Frank Heinz

Why is the Great Salt Lake Shrinking?

The drying up of Utah's Great Salt Lake is beginning to have significant economic consequences, and that seems to have stirred up a hint of turbulence among the lake's varied stakeholders.

With the north part of the lake at its lowest level in recorded history, the lake's biggest mineral company is calling for action no later than December on a long-standing plan to punch a hole through a railroad causeway.

For years, the causeway has been acting like a gigantic dam across the body of the lake.

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The plan to breach the causeway was delayed to December because of concerns about the impact on the lake's brine shrimp population. So this week, officials of Compass Minerals launched a media push to argue against any further delays.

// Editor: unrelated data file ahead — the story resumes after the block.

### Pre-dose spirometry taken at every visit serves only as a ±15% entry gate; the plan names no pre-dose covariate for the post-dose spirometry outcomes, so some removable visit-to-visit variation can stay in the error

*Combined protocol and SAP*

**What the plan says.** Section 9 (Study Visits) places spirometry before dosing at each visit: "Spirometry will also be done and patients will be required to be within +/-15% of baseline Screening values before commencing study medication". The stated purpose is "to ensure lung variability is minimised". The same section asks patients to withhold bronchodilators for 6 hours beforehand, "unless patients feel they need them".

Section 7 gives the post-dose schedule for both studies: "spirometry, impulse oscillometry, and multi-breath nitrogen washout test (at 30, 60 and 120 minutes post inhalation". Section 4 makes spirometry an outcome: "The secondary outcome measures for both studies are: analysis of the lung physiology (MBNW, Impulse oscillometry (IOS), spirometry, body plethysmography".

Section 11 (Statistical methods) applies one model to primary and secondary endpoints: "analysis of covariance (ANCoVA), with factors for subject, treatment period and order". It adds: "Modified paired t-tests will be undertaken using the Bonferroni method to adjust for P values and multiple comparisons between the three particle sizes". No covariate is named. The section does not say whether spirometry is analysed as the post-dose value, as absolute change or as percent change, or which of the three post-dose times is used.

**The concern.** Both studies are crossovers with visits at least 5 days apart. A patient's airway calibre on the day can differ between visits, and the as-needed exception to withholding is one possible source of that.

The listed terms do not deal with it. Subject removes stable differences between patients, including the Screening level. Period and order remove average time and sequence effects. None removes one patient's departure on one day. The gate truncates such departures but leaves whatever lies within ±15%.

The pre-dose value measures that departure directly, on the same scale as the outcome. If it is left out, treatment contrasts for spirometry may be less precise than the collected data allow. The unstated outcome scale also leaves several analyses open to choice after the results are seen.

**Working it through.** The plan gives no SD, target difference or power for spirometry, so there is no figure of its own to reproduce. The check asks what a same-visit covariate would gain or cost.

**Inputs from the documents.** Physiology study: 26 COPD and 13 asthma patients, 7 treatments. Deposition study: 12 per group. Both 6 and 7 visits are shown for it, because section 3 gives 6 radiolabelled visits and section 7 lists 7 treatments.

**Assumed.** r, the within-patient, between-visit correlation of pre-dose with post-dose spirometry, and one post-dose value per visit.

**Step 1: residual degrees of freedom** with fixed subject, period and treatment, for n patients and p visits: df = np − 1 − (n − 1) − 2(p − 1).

In spite of the company's worry, it's not clear at this point if any agencies, businesses or interest groups will actually push for another postponement.

The issue swirls around a railroad causeway built in 1959. It crosses the Great Salt Lake on an east-west line dozens of miles west of Ogden.

Several years ago, Union Pacific closed two culverts in the causeway because they were collapsing and threatening the stability of the railroad bed. That action severed the connection between the lake's north arm and south arm, in effect creating two very different lakes.

The south arm gets all the incoming fresh water from three major rivers while the north arm gets almost no fresh water. Over the years, the north arm has become extremely salty and now evaporation is shriveling it up.

"The north arm is now 3.5 feet lower than the south arm, which is unprecedented," said Joe Havasi, director of natural resources for Compass Minerals.

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